Mercer Unexpectedly Upsets Duke In NCAA Tournament RALEIGH, N.C. (AP) — Dunk City is long gone. Make way for the next bunch of bracket busters from the little-known Atlantic Sun Conference: Mercer. The 8,300-student school from Macon, Ga., delivered the biggest shocker in an already topsy-turvy NCAA tournament on Friday, going into Duke’s backyard and knocking off the No. 3 seed Blue Devils 78-71. “This,” Atlantic Sun player of the year Langston Hall said, “is what March Madness is all about.” The 14th-seeded Bears — with a starting lineup of five seniors — came back from five points down in the last 4:52 as Duke’s offense collapsed. They sent home one of the true blue-blood programs, coached by Hall of Famer Mike Krzyzewski and starring freshman Jabari Parker, sure to be one of the top NBA picks this year. Mercer is coached by former Oklahoma Baptist player Bob Hoffman, who has banged around the coaching ranks from women’s teams to the American Basketball Association to the Rio Grande Valley Vipers of the NBA Developmental League. Next up: 11th-seeded Tennessee, which upset sixth-seeded Massachusetts 86-67, on Sunday in the third round. Jakob Gollon scored 20 points and Daniel Coursey scored 17, helping the Bears overcome a season-high 15 3-pointers from Duke. Mercer qualified for its first NCAA tournament since 1985 by winning the Atlantic Sun conference championship over Florida Gulf Coast, nicknamed “Dunk City” for the team’s above-the-rim offense. A year earlier, the Bears lost that game and watched FGCU advance to the Sweet 16.
Dodgers Defeat Diamondbacks In Season-Opening Series SYDNEY (AP) — The Los Angeles Dodgers felt right at home in their season-opening series Down Under. Yasiel Puig had three hits and two RBIs to back a scoreless outing by Hyun-Jin Ryu and the Dodgers beat the Arizona Diamondbacks 7-5 at Sydney Cricket Ground on Sunday. Dee Gordon and Juan Uribe also had three hits for the Dodgers, who finished with 13 in beating Arizona starter Trevor Cahill for the first time. Sunday’s victory came after a 3-1 Dodgers win behind ace Clayton Kershaw in the opener Saturday. Cahill (0-1) came in 6-0 with a 2.01 ERA in 10 career starts against the Dodgers, but left in the fifth trailing 3-0. He gave up eight hits with just one strikeout and was charged with five runs and four walks in four innings. The Diamondbacks made three errors, two by catcher Miguel Montero. After trailing 7-0, Arizona scored once in the eighth and four times in the ninth, including Mark Trumbo’s two-run homer off closer Kenley Jansen with two outs. Jansen struck out Gerardo Parra to end a game that featured 14 pitchers and lasted a minute more than 4 hours. “The first one I really enjoyed actually, this one not quite as much,” Dodgers manager Don Mattingly said of Arizona’s lateinning rally. “It was good to get it, and at the end of the day it’s a win. But it’s a kind of frustrating one. We walked seven guys the last four innings and we really gave them the chance to get back in the game.” Watching Florida Gulf Coast upset Georgetown and San Diego State last year gave the Bears an offseason’s worth of fuel. Hoffman said his players “worked harder than any team in the country individually to get a chance to get back to the same moment.”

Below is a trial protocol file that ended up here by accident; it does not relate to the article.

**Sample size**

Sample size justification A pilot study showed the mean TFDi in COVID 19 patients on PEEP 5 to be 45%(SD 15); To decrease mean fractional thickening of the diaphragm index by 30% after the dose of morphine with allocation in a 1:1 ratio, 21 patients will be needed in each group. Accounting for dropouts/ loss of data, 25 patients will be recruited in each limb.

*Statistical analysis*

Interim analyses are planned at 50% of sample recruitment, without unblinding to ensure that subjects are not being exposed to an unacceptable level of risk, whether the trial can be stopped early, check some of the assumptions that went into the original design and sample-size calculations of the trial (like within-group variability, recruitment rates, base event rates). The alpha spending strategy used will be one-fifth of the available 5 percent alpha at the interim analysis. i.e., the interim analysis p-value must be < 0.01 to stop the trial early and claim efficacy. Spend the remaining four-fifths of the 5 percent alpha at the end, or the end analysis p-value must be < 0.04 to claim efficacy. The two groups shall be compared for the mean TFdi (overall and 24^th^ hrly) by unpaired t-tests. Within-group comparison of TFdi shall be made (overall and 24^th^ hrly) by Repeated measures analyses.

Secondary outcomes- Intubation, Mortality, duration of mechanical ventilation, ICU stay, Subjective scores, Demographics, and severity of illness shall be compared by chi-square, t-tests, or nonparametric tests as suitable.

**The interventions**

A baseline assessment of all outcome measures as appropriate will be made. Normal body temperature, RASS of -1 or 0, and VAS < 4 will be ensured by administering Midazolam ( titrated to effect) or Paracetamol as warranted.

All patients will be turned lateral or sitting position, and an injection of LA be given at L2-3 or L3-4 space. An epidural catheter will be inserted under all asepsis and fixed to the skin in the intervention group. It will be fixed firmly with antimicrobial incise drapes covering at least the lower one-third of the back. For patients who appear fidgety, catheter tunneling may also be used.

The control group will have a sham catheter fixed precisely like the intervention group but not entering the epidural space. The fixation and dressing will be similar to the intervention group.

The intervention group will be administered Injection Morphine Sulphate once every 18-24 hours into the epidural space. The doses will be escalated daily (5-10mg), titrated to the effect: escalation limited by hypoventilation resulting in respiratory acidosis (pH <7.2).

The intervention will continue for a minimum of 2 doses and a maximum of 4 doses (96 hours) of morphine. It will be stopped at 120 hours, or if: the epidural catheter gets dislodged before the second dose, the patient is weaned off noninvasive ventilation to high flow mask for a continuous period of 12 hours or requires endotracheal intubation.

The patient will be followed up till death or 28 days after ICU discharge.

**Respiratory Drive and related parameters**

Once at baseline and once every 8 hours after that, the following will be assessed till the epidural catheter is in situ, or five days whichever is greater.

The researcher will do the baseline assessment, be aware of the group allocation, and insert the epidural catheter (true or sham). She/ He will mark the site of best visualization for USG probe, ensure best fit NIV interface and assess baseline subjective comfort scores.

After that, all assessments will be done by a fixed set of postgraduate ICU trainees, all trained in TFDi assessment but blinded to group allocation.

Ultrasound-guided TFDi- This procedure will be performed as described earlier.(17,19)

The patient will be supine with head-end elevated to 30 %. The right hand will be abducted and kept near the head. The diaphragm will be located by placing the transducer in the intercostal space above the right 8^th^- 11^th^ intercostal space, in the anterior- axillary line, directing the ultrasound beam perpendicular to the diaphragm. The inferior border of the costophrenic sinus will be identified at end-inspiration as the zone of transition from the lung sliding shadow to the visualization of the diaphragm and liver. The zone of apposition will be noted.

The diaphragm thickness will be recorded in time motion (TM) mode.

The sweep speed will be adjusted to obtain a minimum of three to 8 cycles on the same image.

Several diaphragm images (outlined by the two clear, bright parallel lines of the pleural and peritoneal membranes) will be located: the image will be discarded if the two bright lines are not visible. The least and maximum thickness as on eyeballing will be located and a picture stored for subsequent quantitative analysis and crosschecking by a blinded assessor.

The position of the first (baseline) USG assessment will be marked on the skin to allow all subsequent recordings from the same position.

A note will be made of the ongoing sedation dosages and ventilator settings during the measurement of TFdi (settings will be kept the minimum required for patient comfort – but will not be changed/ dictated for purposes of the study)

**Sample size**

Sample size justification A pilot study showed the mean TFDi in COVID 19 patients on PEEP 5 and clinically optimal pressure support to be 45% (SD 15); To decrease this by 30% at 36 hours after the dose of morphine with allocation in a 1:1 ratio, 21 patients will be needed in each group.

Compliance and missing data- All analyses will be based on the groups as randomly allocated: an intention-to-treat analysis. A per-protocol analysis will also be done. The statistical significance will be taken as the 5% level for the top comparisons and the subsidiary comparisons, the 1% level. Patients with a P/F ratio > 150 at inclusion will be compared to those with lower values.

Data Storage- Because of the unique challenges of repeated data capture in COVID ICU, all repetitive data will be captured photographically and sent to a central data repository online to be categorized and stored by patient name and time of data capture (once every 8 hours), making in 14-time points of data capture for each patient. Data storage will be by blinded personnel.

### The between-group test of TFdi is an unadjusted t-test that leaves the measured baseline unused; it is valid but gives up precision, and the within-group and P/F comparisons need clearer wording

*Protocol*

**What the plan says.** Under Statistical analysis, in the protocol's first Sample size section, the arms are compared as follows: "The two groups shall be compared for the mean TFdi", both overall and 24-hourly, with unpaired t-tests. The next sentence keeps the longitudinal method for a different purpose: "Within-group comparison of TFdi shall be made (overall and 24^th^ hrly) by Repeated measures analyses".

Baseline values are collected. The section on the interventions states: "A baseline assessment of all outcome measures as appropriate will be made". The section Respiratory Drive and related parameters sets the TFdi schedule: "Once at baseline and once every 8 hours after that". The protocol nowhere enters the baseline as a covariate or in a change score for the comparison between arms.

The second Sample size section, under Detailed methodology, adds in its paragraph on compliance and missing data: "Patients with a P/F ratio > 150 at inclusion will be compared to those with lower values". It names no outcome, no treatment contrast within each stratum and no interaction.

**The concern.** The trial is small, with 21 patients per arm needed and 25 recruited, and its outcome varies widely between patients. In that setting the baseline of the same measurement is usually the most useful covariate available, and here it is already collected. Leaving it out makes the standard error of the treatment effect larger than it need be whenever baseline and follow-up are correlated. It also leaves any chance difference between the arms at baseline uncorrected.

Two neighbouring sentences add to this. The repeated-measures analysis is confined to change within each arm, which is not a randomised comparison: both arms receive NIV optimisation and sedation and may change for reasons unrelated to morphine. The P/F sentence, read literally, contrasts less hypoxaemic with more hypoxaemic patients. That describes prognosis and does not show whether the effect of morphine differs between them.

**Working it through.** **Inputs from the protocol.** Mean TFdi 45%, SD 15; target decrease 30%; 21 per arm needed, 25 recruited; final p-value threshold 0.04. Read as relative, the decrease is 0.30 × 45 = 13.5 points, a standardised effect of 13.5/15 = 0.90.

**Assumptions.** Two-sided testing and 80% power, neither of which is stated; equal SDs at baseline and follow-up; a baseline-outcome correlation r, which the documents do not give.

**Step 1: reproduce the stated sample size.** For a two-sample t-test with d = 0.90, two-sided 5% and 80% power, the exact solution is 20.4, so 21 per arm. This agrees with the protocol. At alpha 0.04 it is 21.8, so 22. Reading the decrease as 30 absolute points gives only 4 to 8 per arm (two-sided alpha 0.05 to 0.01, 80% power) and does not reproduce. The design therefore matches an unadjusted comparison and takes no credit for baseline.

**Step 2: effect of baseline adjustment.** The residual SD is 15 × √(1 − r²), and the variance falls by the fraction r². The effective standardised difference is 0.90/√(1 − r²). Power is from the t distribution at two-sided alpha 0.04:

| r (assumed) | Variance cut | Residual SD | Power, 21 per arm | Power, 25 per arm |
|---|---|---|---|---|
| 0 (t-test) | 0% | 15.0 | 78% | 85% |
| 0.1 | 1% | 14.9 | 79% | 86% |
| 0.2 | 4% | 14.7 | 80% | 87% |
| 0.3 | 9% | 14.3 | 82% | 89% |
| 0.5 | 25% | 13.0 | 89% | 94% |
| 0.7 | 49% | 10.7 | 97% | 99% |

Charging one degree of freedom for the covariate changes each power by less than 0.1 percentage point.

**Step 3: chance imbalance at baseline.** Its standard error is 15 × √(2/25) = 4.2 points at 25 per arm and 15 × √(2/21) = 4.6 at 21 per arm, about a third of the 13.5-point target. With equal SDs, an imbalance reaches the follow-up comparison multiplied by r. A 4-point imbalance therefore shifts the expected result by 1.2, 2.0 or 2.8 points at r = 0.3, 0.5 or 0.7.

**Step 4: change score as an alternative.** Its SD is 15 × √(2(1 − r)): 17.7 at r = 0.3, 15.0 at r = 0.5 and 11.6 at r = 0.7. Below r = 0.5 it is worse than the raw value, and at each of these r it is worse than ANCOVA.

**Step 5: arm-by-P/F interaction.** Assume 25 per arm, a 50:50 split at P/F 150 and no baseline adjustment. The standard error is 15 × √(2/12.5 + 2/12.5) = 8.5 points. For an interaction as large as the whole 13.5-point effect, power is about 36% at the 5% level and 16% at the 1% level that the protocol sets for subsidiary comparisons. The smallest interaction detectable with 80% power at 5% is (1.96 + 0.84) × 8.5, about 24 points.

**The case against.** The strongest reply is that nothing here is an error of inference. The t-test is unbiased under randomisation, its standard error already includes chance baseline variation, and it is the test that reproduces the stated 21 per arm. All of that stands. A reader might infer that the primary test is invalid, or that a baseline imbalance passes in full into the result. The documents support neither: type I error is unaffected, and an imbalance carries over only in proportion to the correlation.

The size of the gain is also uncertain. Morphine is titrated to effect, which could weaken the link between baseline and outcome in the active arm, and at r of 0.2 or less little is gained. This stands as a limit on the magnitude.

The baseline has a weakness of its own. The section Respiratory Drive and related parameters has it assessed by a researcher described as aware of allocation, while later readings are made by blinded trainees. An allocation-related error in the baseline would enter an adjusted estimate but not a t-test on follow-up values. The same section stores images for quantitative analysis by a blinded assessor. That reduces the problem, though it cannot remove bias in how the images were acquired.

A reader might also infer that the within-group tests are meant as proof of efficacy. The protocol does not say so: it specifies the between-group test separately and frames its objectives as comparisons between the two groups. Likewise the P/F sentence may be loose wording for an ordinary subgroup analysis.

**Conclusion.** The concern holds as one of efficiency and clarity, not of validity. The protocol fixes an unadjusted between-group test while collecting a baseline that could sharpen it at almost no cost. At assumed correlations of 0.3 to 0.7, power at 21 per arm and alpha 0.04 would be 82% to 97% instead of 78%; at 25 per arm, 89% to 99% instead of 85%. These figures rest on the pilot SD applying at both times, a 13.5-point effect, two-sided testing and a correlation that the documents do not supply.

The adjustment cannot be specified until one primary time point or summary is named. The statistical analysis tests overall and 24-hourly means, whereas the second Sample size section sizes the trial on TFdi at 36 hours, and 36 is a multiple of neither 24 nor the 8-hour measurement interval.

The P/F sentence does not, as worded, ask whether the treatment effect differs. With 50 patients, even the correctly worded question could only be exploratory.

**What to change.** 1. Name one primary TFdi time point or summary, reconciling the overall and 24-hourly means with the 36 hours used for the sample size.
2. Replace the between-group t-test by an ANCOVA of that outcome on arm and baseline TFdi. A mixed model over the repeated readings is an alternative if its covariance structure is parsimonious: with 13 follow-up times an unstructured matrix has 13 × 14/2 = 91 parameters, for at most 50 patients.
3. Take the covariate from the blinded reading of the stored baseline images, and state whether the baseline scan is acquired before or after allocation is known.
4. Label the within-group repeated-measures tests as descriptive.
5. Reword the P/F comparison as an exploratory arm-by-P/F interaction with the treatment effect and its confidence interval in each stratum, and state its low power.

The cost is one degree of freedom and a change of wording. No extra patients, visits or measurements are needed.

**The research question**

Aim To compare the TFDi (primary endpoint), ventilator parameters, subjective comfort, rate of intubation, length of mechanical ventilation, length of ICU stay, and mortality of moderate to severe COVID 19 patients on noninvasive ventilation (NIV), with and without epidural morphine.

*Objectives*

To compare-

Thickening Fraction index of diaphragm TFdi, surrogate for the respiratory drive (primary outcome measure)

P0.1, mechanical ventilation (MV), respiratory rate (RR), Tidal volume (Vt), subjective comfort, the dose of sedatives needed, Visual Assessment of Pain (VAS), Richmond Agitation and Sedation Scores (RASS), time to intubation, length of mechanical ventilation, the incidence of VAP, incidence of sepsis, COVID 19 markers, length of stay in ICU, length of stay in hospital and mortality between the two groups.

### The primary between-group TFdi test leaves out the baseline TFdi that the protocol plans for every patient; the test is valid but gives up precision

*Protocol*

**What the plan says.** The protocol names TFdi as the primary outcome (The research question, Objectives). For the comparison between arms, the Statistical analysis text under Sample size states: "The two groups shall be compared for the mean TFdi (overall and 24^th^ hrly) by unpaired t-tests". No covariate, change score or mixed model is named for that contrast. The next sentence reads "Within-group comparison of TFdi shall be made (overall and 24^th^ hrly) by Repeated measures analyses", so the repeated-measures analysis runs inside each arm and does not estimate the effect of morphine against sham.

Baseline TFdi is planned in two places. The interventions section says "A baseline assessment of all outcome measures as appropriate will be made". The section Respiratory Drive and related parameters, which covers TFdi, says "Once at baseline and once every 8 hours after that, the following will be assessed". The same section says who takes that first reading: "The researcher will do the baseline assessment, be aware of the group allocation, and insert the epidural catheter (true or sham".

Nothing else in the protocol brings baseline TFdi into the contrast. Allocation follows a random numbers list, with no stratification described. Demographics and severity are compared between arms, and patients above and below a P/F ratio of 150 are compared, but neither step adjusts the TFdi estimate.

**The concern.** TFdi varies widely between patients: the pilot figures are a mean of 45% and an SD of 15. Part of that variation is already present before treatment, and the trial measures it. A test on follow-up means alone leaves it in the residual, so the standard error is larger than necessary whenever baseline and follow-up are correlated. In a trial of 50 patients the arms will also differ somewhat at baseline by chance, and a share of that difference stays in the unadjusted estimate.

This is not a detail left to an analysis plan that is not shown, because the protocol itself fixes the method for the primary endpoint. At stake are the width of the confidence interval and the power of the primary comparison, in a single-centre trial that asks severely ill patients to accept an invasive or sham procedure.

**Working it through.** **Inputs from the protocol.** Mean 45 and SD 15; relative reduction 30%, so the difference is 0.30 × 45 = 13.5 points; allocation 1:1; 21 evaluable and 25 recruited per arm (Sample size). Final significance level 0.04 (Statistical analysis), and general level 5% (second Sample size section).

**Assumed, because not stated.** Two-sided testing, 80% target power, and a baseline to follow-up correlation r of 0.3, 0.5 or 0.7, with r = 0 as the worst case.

Women Struggle in Final Minutes to Tie
THE CORNELL DAILY SUN | Monday, March 24, 2014 13
Continued from page 15
So I think we need to work on draw-control and on playing more stingy defense, so it takes them a little longer to score.” Graap was also quick to acknowledge the dual-nature of the game, as well as the deficiencies within her own squad. “I think [the game] was a story of [second] half and first half. The Big Red came out and played pretty strongly,” Graap said. “Certainly we felt good going into halftime with a 7-3 lead. Unfortunately for us, I feel we didn’t come out of halftime with a lot of fire or intensity, and they scored three quick goals.” However, Graap was also keen to highlight the positives to be drawn from the game, namely that Cornell did play half an hour of excellent lacrosse. “In a lot of ways, we’re a bit of a young team here and we’re a work in progress. I think we need to stay grounded in the fact that we do want to do better with every opportunity and with every game,” Graap said. “It doesn’t matter who comes in next; we have to make sure that Cornell is ready to present 60 minutes of lacrosse, not 30 minutes.” Hamdan Al Yousefi can be reached at firstname.lastname@example.org.
Tampa Bay Rays Find Success Over Red Sox FORT MYERS, Fla. (AP) — Matt Moore walked off the field after being hit in the mouth by a line drive that he partially blocked with his glove in the fourth inning of the Tampa Bay Rays’ 9-2 win over the Boston Red Sox. Moore got his glove up just in time to deflect a line shot by Boston’s Xander Bogaerts, recovering to throw out Bogaerts for the final out of the inning. Moore lifted his jersey up to his lip, which was bleeding. But that also ended Moore’s outing as he was driven from the field, sitting up in a cart. The Rays said Moore received a
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couple of stitches, but had no concussion symptoms. He will continue to be monitored. Moore’s injury comes just four days after Reds closer Aroldis Chapman was hit in the face by a liner and had surgery to repair a broken bone above his eye. Moore earned the win, going four innings without giving up a hit but allowing a run and four walks and four strikeouts and a wild pitch. Moore and right-handers Brandon Gomes and Juan Carlos Oviedo combined to hold the Red Sox hitless into the seventh inning before Bogaerts’ one-out single.